If you’re interested in seeing how SSD power consumption compares to a wider range of mechanical hard drives, including notebook models, check out this page of our Scorpio Black 750GB review. The load numbers in that review come from a different IOMeter config, so they’re not directly comparable to the ones above.
The Intel 320 Series is, for all intents and purposes, a third-generation X25-M. I’m not sure I’d call it a next-generation SSD, though. This drive offers the latest and greatest in NAND technology, but it’s tied to a controller architecture that’s been around since Intel got into the SSD business some two and a half years ago. That controller’s 3Gbps Serial ATA interface hails from the previous generation, and so does the Intel 320 Series’ performance.
As a PC enthusiast who just spent the past couple of weeks testing 6Gbps drives like the OCZ Vertex 3, Crucial m4, and Intel’s own 510 Series, I find it difficult to get excited about an SSD that’s slower overall. Then I look at the performance offered by 7,200-RPM desktop drives and am reminded that moving to an SSD is a much bigger step up than shifting between contemporary models. You don’t need the fastest SSD on the market to enjoy the lightning-quick access times and superior overall responsiveness that solid-state storage can provide.
What folks considering a solid-state upgrade do need is lower prices. The Intel 320 Series’ use of 25-nm flash promises some relief on that front, even if its starting prices aren’t substantially lower than the going rate for 3Gbps drives like the Nova V128 and Agility 2. Forced to choose between those two drives and an Intel 320 Series, I’d probably opt for the 320 given its power-loss protection, XOR mojo, and solid all-around performance in desktop workloads. Intel’s reliability reputation doesn’t hurt, either.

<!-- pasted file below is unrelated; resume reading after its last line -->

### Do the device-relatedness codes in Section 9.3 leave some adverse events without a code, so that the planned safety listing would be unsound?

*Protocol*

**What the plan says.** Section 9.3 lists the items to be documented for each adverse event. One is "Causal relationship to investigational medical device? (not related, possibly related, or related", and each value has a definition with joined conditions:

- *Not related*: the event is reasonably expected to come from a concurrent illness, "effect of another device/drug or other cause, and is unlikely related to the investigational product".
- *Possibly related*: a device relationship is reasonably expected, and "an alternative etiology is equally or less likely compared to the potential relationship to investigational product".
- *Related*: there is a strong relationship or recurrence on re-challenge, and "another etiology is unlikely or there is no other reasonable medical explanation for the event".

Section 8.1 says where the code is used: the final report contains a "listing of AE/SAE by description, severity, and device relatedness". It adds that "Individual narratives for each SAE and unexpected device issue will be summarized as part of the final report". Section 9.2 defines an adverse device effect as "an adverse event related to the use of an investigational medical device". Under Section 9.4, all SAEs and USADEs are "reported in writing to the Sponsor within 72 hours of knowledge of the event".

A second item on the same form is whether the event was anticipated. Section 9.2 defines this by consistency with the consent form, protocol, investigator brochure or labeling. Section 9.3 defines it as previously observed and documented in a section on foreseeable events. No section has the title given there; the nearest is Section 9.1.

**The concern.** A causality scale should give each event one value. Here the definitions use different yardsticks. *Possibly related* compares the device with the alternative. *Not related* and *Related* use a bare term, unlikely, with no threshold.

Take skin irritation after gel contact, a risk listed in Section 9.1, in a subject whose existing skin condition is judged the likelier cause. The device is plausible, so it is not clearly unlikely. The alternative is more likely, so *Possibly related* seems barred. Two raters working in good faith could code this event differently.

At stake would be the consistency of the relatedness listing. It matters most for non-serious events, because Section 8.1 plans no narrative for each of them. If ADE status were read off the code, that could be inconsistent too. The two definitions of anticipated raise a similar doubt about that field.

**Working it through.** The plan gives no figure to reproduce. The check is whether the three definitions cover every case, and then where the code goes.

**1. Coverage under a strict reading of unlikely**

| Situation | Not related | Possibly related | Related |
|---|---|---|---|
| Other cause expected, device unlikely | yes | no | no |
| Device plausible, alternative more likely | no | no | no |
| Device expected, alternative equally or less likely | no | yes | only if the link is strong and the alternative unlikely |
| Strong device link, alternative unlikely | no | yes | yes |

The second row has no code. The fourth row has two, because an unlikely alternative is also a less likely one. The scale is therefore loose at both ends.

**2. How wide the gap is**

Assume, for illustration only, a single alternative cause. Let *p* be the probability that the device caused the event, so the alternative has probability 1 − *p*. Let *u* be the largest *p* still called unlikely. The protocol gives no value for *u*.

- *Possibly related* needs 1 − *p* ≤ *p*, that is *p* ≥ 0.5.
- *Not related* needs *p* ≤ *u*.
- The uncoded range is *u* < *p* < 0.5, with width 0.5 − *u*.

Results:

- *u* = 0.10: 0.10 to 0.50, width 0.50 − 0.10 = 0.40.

If I could have my pick of any SSD to serve as the system drive in a new desktop, I might be tempted to pass over the Intel 320 Series and pay the premium for a 6Gbps model with superior overall performance. I say “might” because we don’t yet know how much the Vertex 3 and Crucial m4 will cost when they hit online retailers or whether Intel will maintain the 510 Series’ high prices when they do. I’m also hedging my bets as we prepare a more comprehensive suite of storage tests to tackle the latest wave of solid-state drives. By the time that suite is ready, we should have a better idea of how much all the various options will cost, allowing us to compare the value propositions of high-end SSDs and mid-range models like the Intel 320 Series.
Oh, and one more thing. Lest you think Intel’s use of a Marvell chip in the 510 Series and the old X25-M controller in the 320 foretells an end to in-house controller development, Intel tells us it “continues to develop controller technology and firmware for both consumer and enterprise SSDs.” A successor to the enterprise-oriented X25-E is in the works, and I wouldn’t be surprised to see it share new controller technology with a consumer model targeted at enthusiasts and power users.